Rights and Responsibilities of Psychologists and Clients – Record Keeping

Dr. Donna L. Roberts

Institutional, financial and legal obligations

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A fundamental aspect of the ethical practice of psychology involves clearly defining the rights and responsibilities of both the client and the psychologist as they engage in the collaborative task of therapy. These guidelines permeate all phases of the treatment relationship and represent issues paramount for protecting all parties and serving the best interest of the client. The topic encompasses both moral and legal issues, including informed consent, record keeping, involuntary hospitalization, malpractice, confidentiality, and the duty to warn and protect.

Record Keeping

Adequate and accurate record keeping is a serious professional issue which encompasses legal, ethical and clinical responsibilities. According to Corey, Corey and Callahan (2002), “Maintaining thorough clinical notes has a dual purpose: (a) to provide the best service possible to clients, and (b) to provide a basis for safeguarding practitioners in the event of a lawsuit by documenting their decisions and the actions they have taken” (p. 163).

Other professionals cite various additional reasons for conscientious record keeping, including the fact that maintenance of appropriate records may also be relevant for a variety of institutional, financial, and legal purposes. State and federal laws often require maintenance of standardized records for certain kinds of psychological services. Additionally, adequate records may be a requirement for the receipt of third-party payment for psychological services (American Psychological Association, 1993).

In keeping with the general principle of providing the greatest benefit to the client, accurate records allow a therapist to document and review the delivery and progress of psychological services. Conscientious record keeping also allows psychologists to guide, plan and implement an appropriate course of treatment, to review work as a whole, and to self-monitor more precisely. For continuity of patient care, records can provide a history and/or current status in the event that a patient seeks additional psychological services from another psychologist or mental health professional.

The nature, content and extent of each client record will vary depending upon the type and purpose of psychological services and the individual circumstances of the case. However, the American Psychological Association provides guidelines for providers of psychological services with specific advice regarding (a) the content of records, (b) the construction and control of records, (c) retention of records, (d) outdated records, and even (e) disclosure of record keeping procedures (American Psychological Association, 1993).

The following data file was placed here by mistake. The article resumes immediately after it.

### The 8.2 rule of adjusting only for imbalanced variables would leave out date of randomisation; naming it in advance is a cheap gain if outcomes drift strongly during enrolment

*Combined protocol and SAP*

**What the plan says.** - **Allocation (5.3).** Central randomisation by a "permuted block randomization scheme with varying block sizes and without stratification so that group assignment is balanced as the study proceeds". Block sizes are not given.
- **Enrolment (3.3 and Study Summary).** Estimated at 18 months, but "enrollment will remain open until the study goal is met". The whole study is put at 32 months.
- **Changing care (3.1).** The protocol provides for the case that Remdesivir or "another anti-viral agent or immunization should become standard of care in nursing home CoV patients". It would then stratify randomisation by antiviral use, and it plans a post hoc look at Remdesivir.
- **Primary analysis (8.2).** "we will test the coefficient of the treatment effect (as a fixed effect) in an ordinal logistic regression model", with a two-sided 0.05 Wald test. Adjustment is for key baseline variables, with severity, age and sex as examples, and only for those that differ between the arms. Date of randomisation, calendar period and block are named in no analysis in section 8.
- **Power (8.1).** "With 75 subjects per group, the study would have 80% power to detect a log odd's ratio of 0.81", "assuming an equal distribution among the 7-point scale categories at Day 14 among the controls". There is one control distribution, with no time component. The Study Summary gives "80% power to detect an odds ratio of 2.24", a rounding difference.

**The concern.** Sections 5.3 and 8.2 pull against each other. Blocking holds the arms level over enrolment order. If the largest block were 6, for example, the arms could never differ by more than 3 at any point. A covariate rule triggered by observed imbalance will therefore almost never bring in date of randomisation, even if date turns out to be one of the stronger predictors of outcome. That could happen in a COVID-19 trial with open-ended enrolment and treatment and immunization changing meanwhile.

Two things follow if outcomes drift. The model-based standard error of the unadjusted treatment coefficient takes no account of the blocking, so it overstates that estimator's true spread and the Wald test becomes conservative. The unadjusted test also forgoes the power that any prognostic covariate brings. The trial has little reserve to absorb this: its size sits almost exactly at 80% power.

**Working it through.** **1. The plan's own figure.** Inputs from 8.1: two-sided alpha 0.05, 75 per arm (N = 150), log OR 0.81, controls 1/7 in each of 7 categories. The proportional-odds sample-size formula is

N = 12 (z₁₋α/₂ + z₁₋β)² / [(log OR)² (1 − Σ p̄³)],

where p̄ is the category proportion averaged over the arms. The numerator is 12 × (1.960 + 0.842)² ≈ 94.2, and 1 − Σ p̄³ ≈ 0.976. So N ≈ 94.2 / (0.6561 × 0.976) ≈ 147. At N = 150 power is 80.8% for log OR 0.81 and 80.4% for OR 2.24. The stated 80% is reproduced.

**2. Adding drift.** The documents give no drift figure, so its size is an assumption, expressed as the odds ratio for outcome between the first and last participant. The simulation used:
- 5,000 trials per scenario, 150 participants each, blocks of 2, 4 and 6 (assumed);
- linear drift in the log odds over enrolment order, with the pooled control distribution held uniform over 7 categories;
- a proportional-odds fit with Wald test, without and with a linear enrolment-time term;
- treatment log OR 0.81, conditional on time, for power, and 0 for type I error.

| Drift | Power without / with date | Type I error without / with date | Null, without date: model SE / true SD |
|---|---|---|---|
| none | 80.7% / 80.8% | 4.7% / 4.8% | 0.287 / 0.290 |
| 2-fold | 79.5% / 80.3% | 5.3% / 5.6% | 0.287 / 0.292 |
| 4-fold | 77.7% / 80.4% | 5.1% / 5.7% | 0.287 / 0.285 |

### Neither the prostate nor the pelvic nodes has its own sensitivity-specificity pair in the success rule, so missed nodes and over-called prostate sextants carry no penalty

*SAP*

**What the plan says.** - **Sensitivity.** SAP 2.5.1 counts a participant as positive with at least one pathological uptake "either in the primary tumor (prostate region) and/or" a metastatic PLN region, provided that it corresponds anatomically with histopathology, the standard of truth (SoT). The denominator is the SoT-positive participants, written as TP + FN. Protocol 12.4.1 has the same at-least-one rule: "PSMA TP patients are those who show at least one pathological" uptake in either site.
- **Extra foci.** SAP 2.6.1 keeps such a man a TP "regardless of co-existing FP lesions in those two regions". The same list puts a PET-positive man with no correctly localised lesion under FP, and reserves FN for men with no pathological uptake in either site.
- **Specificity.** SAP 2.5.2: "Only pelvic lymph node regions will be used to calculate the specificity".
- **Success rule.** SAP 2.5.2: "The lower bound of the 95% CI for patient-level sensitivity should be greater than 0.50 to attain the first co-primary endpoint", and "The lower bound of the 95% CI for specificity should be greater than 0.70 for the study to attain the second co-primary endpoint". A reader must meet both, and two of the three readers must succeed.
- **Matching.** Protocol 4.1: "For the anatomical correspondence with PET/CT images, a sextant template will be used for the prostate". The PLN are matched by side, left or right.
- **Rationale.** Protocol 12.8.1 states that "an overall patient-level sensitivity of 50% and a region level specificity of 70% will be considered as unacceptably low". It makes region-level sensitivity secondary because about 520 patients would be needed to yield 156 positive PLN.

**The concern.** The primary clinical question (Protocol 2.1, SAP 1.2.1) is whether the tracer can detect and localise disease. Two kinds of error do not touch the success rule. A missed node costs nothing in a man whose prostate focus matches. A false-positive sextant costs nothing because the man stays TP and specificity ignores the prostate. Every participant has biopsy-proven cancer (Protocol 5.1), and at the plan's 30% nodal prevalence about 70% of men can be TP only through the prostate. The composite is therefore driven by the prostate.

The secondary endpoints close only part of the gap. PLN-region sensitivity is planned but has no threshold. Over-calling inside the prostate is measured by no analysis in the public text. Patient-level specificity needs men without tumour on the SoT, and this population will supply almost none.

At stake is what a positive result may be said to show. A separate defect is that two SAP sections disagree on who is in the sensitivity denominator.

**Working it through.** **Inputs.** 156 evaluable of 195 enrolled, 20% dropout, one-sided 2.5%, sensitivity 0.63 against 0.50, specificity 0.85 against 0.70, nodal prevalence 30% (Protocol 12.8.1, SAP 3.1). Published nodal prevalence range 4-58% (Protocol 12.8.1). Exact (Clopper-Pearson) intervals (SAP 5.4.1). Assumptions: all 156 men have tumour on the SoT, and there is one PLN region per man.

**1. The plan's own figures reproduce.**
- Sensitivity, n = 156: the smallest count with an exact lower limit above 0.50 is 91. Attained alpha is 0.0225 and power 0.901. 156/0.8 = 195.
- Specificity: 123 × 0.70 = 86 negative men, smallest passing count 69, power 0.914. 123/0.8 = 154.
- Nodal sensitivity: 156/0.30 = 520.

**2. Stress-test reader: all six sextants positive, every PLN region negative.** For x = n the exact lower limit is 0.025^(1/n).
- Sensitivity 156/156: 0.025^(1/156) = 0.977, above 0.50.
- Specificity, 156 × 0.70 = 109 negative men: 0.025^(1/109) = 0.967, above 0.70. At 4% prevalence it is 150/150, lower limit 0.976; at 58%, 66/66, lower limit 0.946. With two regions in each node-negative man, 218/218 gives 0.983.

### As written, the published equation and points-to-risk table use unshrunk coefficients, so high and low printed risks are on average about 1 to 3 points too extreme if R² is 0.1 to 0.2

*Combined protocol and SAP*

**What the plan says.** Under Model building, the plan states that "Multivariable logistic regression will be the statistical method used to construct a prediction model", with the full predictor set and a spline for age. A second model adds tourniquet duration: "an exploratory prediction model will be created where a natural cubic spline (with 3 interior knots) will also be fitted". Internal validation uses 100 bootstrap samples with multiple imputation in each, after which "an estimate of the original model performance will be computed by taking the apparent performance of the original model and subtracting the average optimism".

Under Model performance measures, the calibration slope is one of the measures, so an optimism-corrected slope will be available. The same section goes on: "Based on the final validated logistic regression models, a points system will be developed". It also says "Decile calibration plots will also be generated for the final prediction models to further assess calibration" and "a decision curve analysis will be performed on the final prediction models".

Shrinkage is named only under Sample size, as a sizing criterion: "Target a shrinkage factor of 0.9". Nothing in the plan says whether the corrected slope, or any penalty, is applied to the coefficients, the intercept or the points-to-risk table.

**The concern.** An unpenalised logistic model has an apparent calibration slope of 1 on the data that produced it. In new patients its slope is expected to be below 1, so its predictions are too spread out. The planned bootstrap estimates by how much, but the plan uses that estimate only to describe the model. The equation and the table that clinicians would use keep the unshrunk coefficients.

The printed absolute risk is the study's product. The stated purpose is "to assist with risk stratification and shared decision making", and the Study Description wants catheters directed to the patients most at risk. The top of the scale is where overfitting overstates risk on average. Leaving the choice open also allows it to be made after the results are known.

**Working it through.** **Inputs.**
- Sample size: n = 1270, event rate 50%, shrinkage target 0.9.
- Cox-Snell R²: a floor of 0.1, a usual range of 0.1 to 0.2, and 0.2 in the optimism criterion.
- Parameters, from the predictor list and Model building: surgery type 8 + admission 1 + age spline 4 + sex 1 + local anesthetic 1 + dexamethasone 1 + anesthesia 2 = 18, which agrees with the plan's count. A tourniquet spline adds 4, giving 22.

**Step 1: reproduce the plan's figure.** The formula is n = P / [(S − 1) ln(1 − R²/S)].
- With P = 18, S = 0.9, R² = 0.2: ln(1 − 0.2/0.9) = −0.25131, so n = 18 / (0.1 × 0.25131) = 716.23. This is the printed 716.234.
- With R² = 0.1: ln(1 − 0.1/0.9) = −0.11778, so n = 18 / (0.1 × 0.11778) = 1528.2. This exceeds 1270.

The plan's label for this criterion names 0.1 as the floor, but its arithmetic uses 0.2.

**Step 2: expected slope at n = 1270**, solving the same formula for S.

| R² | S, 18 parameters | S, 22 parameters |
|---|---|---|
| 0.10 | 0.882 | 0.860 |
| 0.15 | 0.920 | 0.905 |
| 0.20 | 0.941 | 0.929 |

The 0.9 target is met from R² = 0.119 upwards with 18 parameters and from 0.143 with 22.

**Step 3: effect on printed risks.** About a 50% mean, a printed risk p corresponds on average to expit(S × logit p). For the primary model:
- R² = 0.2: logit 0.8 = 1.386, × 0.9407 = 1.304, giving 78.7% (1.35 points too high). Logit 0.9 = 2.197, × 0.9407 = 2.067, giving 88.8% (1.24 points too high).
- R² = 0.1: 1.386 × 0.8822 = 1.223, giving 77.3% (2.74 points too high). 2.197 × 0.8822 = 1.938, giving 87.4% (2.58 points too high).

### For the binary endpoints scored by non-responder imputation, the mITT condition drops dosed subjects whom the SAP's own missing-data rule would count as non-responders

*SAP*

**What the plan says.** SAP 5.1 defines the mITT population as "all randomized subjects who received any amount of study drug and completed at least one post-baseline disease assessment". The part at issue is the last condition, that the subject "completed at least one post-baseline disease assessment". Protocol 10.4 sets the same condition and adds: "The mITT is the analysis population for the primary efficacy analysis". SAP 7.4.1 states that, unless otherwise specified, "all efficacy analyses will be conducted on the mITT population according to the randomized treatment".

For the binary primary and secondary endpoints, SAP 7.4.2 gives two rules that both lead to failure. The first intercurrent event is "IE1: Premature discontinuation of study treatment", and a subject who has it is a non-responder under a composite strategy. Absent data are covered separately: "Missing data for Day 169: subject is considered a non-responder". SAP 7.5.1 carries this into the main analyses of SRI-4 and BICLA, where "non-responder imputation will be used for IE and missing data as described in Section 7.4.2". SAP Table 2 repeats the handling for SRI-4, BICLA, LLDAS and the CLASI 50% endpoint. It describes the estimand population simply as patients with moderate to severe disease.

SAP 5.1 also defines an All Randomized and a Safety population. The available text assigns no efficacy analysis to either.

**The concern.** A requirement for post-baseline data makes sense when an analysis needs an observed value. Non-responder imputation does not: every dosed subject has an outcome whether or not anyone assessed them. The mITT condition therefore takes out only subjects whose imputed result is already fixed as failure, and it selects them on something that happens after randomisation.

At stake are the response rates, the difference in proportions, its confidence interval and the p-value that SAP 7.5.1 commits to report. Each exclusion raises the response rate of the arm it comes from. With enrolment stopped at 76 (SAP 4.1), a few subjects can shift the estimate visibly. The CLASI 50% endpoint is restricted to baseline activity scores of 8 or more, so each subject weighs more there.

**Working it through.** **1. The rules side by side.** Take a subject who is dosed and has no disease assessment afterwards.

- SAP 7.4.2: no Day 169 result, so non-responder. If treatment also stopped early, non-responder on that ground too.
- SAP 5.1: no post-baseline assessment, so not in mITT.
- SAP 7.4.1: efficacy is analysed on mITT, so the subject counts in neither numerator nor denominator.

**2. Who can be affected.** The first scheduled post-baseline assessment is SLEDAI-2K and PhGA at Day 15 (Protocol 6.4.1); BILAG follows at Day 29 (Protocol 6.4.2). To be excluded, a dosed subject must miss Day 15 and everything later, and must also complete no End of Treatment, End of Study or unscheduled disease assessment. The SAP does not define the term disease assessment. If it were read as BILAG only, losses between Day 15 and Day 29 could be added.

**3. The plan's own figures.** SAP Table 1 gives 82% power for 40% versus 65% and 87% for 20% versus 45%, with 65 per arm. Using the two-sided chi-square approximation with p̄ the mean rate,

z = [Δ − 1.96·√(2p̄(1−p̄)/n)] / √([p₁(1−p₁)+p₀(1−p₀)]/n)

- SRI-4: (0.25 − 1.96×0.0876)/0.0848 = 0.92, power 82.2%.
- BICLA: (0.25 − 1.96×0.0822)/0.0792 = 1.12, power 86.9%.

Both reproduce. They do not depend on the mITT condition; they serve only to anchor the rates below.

Therapists are often concerned that the sensitive information in patient records will be required to be disclosed against the wishes of both the psychologist and client, and furthermore, may be released to persons unqualified to interpret such records. The APA cautions psychologists to assume that no record can be guaranteed free from disclosure, regardless of the wishes of the client or the psychologist.

Ethical issues involving aspects of the rights and responsibilities inherent in each role of the therapeutic relationship can be complex and controversial. While the basic mandate of acting in the best interests of the client seems straightforward, in practice, it can require challenging professional assessments and judgment calls, and is thus subject to debate and conflicting interpretation. The issues are further complicated by the various legal standards and requirements related to patient issues. Practitioners must be firmly grounded in their professional standards and clearly demonstrate their continued commitment to serving the psychological well being of their clients, even when, or more precisely, especially when, difficult ethical dilemmas arise.


American Psychological Association. (1993). Record keeping guidelines. Vol. 48, No. 9, 984-986. http://www.apa.org/practice/recordkeeping.html

Corey, G., Corey, M. and Callahan, P. (2002). Issues and ethics in the helping professions (6th ed.). Pacific Grove, CA: Brooks/Cole Publishing Company.

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Writer and university professor researching media psych, generational studies, addiction psychology, human and animal rights, and the intersection of art and psychology.


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